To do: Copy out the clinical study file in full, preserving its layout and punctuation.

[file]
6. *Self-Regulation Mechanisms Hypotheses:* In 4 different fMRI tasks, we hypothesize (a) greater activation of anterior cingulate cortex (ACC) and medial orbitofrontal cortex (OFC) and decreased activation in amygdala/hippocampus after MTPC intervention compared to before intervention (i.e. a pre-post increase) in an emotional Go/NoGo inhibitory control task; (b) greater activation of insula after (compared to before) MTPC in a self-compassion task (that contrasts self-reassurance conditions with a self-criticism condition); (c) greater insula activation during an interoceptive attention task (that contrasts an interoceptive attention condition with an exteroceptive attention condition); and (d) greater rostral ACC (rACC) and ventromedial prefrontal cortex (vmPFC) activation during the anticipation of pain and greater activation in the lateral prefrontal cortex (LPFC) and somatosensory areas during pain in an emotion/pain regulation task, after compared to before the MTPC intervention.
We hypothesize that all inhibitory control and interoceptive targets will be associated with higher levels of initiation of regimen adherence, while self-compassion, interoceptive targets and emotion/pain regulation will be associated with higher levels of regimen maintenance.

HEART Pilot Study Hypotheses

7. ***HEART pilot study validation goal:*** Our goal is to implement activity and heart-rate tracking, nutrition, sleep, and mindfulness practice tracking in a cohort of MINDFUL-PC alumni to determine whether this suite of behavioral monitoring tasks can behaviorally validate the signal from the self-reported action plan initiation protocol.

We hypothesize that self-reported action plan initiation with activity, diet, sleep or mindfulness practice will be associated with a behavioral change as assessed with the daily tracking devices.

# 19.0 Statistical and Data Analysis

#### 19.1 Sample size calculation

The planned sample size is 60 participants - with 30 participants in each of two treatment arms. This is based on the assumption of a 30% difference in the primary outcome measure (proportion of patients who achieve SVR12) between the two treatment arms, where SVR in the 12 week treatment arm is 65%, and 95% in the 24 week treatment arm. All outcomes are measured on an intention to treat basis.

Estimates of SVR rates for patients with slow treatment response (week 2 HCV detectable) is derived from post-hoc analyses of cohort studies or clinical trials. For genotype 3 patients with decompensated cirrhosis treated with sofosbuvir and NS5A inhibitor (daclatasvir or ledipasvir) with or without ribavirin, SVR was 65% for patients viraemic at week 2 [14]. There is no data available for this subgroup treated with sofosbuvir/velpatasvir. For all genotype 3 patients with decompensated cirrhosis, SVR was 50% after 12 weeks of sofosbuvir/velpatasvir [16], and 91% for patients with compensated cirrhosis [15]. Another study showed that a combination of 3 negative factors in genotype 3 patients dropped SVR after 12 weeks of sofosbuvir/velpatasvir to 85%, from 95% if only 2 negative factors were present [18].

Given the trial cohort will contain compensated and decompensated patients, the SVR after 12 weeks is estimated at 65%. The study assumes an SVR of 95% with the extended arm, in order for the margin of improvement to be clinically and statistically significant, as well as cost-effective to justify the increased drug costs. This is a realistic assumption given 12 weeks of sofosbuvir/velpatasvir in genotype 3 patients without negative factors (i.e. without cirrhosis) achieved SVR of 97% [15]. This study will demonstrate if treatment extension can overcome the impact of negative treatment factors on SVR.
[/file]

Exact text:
6. *Self-Regulation Mechanisms Hypotheses:* In 4 different fMRI tasks, we hypothesize (a) greater activation of anterior cingulate cortex (ACC) and medial orbitofrontal cortex (OFC) and decreased activation in amygdala/hippocampus after MTPC intervention compared to before intervention (i.e. a pre-post increase) in an emotional Go/NoGo inhibitory control task; (b) greater activation of insula after (compared to before) MTPC in a self-compassion task (that contrasts self-reassurance conditions with a self-criticism condition); (c) greater insula activation during an interoceptive attention task (that contrasts an interoceptive attention condition with an exteroceptive attention condition); and (d) greater rostral ACC (rACC) and ventromedial prefrontal cortex (vmPFC) activation during the anticipation of pain and greater activation in the lateral prefrontal cortex (LPFC) and somatosensory areas during pain in an emotion/pain regulation task, after compared to before the MTPC intervention.
We hypothesize that all inhibitory control and interoceptive targets will be associated with higher levels of initiation of regimen adherence, while self-compassion, interoceptive targets and emotion/pain regulation will be associated with higher levels of regimen maintenance.

HEART Pilot Study Hypotheses

7. ***HEART pilot study validation goal:*** Our goal is to implement activity and heart-rate tracking, nutrition, sleep, and mindfulness practice tracking in a cohort of MINDFUL-PC alumni to determine whether this suite of behavioral monitoring tasks can behaviorally validate the signal from the self-reported action plan initiation protocol.

We hypothesize that self-reported action plan initiation with activity, diet, sleep or mindfulness practice will be associated with a behavioral change as assessed with the daily tracking devices.

# 19.0 Statistical and Data Analysis

#### 19.1 Sample size calculation

The planned sample size is 60 participants - with 30 participants in each of two treatment arms. This is based on the assumption of a 30% difference in the primary outcome measure (proportion of patients who achieve SVR12) between the two treatment arms, where SVR in the 12 week treatment arm is 65%, and 95% in the 24 week treatment arm. All outcomes are measured on an intention to treat basis.

Estimates of SVR rates for patients with slow treatment response (week 2 HCV detectable) is derived from post-hoc analyses of cohort studies or clinical trials. For genotype 3 patients with decompensated cirrhosis treated with sofosbuvir and NS5A inhibitor (daclatasvir or ledipasvir) with or without ribavirin, SVR was 65% for patients viraemic at week 2 [14]. There is no data available for this subgroup treated with sofosbuvir/velpatasvir. For all genotype 3 patients with decompensated cirrhosis, SVR was 50% after 12 weeks of sofosbuvir/velpatasvir [16], and 91% for patients with compensated cirrhosis [15]. Another study showed that a combination of 3 negative factors in genotype 3 patients dropped SVR after 12 weeks of sofosbuvir/velpatasvir to 85%, from 95% if only 2 negative factors were present [18].

Given the trial cohort will contain compensated and decompensated patients, the SVR after 12 weeks is estimated at 65%. The study assumes an SVR of 95% with the extended arm, in order for the margin of improvement to be clinically and statistically significant, as well as cost-effective to justify the increased drug costs. This is a realistic assumption given 12 weeks of sofosbuvir/velpatasvir in genotype 3 patients without negative factors (i.e. without cirrhosis) achieved SVR of 97% [15]. This study will demonstrate if treatment extension can overcome the impact of negative treatment factors on SVR.